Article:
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By Patrick Giese

Early this morning a small twin-engine plane reported engine problems and crashed into a neighborhood near Midway Airport in Chicago. The pilot of the plane radioed into Midway that he was experiencing engine problems on his way to Ohio State University Airport when he decided to turn around. Shortly after, the plane crashed into an elderly folk’s home on South Knox Avenue. Unfortunately, the pilot was found dead on the scene. The elderly couple, however, was not injured. Currently, the cause of the crash is unknown. Preliminary reports may be released this week, but a full report may not be available for six months to a year, according to an air safety investigator for the National Transportation Safety Board.

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By Robert Geimer

We are aware of the mistakes. A patient with Ebola visiting from Liberia was misdiagnosed at a Texas hospital and released back into the community. Inadequate protective measures resulted in two nurses becoming infected. One of the infected nurses called the CDC to report a fever but nevertheless was allowed to board a commercial flight to visit family in Ohio. Fortunately, Ebola has yet to land in Illinois. However, if it does, given what we have learned from the mistakes made in Texas, there can be no excuses here in Illinois.

Our airports must have the ability to quickly quarantine a passenger suspected of having Ebola. Our hospitals must adequately train staff to screen patients for Ebola and to have protocols in place for what to do when a patient is thought to potentially be positive. This includes proper training, practice, equipment, supplies and leadership. As someone who is called after the fact to investigate how medical tragedies happen, I can attest to the fact that lack of awareness and/or preparation is an all-too common theme. Every hospital in Illinois, from the largest academic medical center to the smallest community hospital, must be ready in case Ebola arrives at its doorstep. Not just loose preparation, but real readiness.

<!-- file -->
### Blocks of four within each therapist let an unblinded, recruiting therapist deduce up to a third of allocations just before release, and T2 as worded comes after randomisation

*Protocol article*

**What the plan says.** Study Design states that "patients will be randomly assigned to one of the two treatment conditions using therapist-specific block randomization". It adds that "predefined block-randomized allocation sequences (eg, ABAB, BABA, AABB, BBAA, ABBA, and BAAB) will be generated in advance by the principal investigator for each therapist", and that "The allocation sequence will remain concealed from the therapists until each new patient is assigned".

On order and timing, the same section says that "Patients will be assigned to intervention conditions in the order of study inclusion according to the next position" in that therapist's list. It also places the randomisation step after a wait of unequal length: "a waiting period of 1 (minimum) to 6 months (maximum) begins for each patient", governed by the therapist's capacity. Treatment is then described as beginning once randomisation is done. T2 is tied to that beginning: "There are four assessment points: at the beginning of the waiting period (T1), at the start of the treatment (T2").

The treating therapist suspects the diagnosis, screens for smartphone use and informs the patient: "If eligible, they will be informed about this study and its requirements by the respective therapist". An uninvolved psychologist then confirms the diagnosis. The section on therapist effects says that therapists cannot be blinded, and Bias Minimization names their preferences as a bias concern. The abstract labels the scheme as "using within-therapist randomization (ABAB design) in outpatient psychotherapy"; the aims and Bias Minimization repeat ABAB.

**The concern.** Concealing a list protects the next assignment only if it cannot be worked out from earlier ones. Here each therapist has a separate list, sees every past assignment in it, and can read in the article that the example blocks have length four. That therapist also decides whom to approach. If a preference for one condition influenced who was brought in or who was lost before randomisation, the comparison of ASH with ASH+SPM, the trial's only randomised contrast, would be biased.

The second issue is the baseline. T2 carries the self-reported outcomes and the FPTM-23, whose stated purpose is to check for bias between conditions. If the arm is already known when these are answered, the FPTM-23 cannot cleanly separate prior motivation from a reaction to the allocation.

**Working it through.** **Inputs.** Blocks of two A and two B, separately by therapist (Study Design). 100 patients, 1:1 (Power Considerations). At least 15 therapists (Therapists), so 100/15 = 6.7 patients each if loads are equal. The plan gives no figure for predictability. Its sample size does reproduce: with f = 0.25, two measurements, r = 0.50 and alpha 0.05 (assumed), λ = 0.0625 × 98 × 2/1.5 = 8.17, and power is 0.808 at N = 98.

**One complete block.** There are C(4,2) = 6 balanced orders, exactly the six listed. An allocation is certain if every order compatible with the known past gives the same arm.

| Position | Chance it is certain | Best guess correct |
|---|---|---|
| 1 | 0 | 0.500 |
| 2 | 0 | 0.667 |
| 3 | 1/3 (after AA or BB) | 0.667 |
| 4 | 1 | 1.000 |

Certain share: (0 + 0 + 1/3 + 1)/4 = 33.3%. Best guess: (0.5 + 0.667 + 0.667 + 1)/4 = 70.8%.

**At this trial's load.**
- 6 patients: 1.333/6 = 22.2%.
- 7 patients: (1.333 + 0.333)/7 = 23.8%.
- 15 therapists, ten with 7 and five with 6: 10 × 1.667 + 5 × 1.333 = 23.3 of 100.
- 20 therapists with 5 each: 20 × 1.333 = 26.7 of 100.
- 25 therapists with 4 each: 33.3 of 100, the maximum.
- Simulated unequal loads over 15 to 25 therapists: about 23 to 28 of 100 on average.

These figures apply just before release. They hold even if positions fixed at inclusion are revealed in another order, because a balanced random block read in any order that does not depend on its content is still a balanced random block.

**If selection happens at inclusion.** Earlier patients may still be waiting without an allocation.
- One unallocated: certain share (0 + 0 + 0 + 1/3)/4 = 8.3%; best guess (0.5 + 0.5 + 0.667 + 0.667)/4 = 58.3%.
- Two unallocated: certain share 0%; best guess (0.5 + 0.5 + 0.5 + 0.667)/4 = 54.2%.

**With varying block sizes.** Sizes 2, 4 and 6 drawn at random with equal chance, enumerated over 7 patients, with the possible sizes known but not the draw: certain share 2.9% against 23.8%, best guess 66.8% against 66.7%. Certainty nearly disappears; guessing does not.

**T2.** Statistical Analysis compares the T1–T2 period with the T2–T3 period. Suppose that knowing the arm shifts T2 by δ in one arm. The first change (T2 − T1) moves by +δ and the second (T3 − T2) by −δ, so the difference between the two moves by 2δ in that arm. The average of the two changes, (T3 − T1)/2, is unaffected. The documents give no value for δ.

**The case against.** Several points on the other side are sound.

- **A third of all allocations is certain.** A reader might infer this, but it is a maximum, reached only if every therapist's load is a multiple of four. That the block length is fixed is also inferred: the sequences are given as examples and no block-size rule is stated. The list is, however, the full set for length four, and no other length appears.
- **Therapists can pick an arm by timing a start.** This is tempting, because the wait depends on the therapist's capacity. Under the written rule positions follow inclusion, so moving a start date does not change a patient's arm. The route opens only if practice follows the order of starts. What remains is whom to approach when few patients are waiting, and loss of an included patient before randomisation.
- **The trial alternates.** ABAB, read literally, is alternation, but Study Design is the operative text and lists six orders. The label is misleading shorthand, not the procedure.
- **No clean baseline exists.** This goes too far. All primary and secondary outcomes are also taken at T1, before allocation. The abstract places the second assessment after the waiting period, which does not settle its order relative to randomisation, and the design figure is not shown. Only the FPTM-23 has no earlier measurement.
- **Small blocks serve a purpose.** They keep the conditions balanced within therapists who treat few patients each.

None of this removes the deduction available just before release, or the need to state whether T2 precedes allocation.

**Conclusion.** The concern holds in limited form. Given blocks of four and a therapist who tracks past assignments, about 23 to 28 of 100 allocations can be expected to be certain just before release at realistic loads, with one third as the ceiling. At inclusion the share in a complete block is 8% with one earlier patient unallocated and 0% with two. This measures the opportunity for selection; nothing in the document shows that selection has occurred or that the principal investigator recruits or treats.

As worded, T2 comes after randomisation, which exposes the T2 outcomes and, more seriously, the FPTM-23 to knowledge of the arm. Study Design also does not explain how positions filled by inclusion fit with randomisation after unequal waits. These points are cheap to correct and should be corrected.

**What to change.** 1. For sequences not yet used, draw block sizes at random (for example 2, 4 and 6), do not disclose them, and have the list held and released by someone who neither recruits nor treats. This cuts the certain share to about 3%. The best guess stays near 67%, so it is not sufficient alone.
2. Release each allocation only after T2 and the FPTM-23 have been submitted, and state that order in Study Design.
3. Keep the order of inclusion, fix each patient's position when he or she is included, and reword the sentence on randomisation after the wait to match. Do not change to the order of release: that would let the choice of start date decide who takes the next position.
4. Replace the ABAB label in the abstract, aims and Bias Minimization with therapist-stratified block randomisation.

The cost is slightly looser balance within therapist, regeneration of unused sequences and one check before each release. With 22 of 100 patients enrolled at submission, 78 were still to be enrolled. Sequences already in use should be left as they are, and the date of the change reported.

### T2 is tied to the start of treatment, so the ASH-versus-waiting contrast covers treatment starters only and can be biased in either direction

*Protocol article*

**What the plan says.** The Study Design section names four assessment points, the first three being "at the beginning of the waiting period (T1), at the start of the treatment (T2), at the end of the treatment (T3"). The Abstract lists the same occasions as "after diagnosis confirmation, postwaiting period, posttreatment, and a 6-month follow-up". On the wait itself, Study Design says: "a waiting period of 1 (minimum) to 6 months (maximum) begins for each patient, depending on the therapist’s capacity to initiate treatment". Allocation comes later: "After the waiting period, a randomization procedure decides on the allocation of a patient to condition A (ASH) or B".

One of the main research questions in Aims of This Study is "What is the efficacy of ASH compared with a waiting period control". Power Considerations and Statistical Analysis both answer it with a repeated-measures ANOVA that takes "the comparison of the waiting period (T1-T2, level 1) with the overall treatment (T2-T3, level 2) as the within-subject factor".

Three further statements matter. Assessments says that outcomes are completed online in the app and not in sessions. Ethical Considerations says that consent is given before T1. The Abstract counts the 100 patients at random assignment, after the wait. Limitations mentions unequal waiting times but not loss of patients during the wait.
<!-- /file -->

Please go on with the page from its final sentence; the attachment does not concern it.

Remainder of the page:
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By Shawn Kasserman

Recently, a double-decker Megabus traveling from Atlanta to Chicago was involved in a rollover crash, injuring at least 26 people.  According to the bus driver, in the early morning hours, he tried to avoid an accident and overcorrected his steering. The bus flipped on its side and over the median of I-65. One passenger shared that due to rainy weather conditions, the driver may have had limited visibility or that the driver swerved to avoid something.

The Chicago area is serviced by companies like Megabus, including Greyhound, Chicago Transit Authority (CTA), and Pace Bus Company. Though public transportation offers a convenient and cost-effective way to travel, passenger bus accidents are all too common. Due to the size of buses, injuries involved can be minor to serious, life-threatening matters. The consequences of a bus accident injury can be devastating, so it is crucial to take action to ensure your rights are protected.

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By Robert Geimer

You may want to switch from soda to water.  According to a study published in the American Journal of Clinical Nutrition, drinking just one can of soda per day, even diet soda, increases a person’s risk of stroke over time by 16 percent.  And the stroke risk increased for each additional can of soda consumed.  Surprisingly, it didn’t matter whether study participants were smokers, exercised or were overweight.  This was a large study conducted by researchers from Cleveland Clinic and Harvard, and appears to be good data.  So if you’d like to drop your risk of stroke, switch from soda to water!

By Patrick Giese

Families driving on our highways would be surprised to learn the lengths owners and operators of semi tractor-trailers will go to avoid responsibility for death and serious injuries caused by their agents’ negligence.

In May 2014, a bill was introduced [1] in the U.S. House of Representatives that would limit or shield liability for unsafe trucking companies.  It comes as no surprise that the Transportation Intermediaries Association (TIA) supports the bill.  That entity works to allow giant trucking companies to reap massive profits while escaping liability for their negligence behind complex trucking agreements and clever lawyering.

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